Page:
No.9 of 36 - The Ben Franklin Effect

No.9 of 36 - The Ben Franklin Effect

There's a psychological phenomenon commonly known as the "Ben Franklin Effect" that explains why people like you more when they do you a favour.

Asking someone to do you a favour can be stressful, but it's also a powerful tool in manipulating a person's emotions and feelings towards someone or something.

The Ben Franklin Effect in Use

Brands and retailers can use the Ben Franklin effect to build customer loyalty.

While shoppers tend to think that they have neat logical reasons for the purchase decisions they make, this is simply not true: instead, they make purchase decisions for reasons that are complex, instinctive, and often somewhat arbitrary. Then, they devise logical justifications to retroactively explain our behaviour.

The Ben Franklin Effect in ecommerce

Particularly in the ecommerce world, there are so many possible touchpoints that it’s easy to create opportunities to ask minor favours. Request something simple, like feedback – But be sure to make providing feedback as easy as possible

Thanking providers

Thank favour providers - Once someone has done you a favour, it’s vital that you follow up in a way that also furthers their retroactive justification. For instance, say that their favour was “incredibly generous” and talk about how much you appreciate it. Build off that favour when asking for another.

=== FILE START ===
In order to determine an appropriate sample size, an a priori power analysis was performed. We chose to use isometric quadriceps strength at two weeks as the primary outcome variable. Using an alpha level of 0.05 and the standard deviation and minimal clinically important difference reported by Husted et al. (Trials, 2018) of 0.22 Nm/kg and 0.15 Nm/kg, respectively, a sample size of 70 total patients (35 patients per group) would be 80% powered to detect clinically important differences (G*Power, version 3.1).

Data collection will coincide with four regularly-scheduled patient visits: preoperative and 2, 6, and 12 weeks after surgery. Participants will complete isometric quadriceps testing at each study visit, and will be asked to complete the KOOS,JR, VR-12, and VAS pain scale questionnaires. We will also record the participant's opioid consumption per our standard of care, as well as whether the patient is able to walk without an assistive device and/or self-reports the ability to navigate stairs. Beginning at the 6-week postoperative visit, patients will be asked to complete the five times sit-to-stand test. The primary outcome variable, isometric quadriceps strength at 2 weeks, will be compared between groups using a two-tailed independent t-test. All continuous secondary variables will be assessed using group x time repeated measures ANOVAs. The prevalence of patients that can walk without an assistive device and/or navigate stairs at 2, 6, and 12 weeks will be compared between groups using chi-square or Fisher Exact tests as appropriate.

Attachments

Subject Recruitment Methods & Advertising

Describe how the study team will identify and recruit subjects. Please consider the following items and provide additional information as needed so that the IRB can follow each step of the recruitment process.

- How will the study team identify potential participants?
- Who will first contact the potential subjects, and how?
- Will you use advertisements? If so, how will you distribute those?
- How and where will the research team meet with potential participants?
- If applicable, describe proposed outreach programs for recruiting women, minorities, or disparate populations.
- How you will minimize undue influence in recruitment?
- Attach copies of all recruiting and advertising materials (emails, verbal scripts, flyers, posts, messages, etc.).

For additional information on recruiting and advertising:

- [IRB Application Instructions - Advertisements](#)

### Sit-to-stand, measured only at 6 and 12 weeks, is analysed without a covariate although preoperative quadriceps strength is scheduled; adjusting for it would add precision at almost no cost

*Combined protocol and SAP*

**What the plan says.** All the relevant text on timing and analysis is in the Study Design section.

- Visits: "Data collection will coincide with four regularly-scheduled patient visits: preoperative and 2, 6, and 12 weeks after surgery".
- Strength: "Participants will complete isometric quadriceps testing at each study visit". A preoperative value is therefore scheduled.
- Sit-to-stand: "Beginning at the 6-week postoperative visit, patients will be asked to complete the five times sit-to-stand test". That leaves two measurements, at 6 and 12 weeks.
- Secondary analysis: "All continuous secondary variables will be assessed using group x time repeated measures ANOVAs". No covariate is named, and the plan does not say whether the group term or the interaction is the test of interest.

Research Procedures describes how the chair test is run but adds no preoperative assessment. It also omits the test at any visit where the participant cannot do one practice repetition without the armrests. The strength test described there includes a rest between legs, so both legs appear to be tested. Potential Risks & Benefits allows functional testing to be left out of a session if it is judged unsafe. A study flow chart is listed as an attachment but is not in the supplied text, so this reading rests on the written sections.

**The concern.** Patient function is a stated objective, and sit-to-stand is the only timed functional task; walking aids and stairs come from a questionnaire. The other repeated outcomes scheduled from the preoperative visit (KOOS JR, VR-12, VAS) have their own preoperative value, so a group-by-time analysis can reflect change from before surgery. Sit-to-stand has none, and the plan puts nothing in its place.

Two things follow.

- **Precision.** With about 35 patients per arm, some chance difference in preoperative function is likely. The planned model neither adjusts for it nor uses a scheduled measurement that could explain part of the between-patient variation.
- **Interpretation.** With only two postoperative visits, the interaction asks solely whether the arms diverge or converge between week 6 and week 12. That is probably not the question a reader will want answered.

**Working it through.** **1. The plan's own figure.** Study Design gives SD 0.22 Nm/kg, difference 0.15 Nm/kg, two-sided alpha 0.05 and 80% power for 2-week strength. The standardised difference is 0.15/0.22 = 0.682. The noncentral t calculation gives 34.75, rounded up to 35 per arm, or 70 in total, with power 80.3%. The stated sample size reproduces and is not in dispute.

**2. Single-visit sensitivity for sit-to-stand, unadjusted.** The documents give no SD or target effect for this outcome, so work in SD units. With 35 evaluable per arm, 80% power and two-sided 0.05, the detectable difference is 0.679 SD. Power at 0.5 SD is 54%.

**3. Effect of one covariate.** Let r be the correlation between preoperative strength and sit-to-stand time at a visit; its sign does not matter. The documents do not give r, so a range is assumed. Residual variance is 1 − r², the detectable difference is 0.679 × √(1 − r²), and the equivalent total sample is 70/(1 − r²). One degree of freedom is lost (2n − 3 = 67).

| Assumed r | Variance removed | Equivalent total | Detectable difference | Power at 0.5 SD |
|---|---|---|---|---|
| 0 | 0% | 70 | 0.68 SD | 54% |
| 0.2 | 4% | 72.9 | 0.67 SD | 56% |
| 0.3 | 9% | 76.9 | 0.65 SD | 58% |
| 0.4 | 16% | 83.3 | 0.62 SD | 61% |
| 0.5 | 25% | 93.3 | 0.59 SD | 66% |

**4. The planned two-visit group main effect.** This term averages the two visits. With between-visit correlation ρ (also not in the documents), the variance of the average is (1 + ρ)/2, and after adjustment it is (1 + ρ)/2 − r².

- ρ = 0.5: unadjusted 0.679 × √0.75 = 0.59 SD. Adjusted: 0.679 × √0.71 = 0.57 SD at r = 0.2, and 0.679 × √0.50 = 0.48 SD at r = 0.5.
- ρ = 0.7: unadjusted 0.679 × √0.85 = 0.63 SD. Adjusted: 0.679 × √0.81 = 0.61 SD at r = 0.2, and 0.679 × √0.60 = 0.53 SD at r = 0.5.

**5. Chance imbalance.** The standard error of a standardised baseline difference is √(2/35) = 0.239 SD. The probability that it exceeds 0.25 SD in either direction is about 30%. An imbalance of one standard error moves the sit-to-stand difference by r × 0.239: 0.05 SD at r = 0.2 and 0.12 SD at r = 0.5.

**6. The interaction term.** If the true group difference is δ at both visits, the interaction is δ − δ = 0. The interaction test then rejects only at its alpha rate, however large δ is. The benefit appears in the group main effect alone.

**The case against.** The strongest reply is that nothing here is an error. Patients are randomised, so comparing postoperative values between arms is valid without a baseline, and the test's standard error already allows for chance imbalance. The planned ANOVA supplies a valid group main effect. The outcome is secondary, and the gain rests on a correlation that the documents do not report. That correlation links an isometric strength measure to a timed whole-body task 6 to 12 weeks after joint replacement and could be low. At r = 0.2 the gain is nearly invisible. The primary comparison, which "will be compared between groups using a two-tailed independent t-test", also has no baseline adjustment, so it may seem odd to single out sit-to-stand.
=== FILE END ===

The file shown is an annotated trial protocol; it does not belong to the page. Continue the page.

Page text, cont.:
Reciprocate favours

We like to think that we’re consistent with how we behave and make decisions, so if we’re asked for a favour by someone we certainly did a favour for before, we’ll view it as making a lot of sense. To do otherwise would be to threaten the integrity of the face-saving explanation for the first favour. As such, every time you convince someone to do you a favour, it will add to their conviction that they liked you all along.

How to deploy the Ben Franklin Effect

Use the Ben Franklin effect to develop a solid selection of loyal customers ready and willing to do you favours for nothing more than the occasional incentive. Escalate those incentives and you can start turning them into influential brand advocates.

The Ben Franklin Effect is no.9 of a series of 36 cognitive biases at play. Check out no.10 - Choice Supportive Bias.

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About Phillip Adcock

My name is Phillip Adcock: I have more than 30 years of human behavioural research and analysis, and have developed a unique ability to identify what it is that makes people psychologically and physiologically 'tick'.

Would you like to know more about how shoppers and consumers think? Download my FREE guide now. Alternatively, check out, where there are more FREE downloads available there. Or why not simply email me with what's on your mind?

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Phillip Adcock

Phillip Adcock CMRS
Psychology & Behaviour
Change Consultant

Phillips Signature

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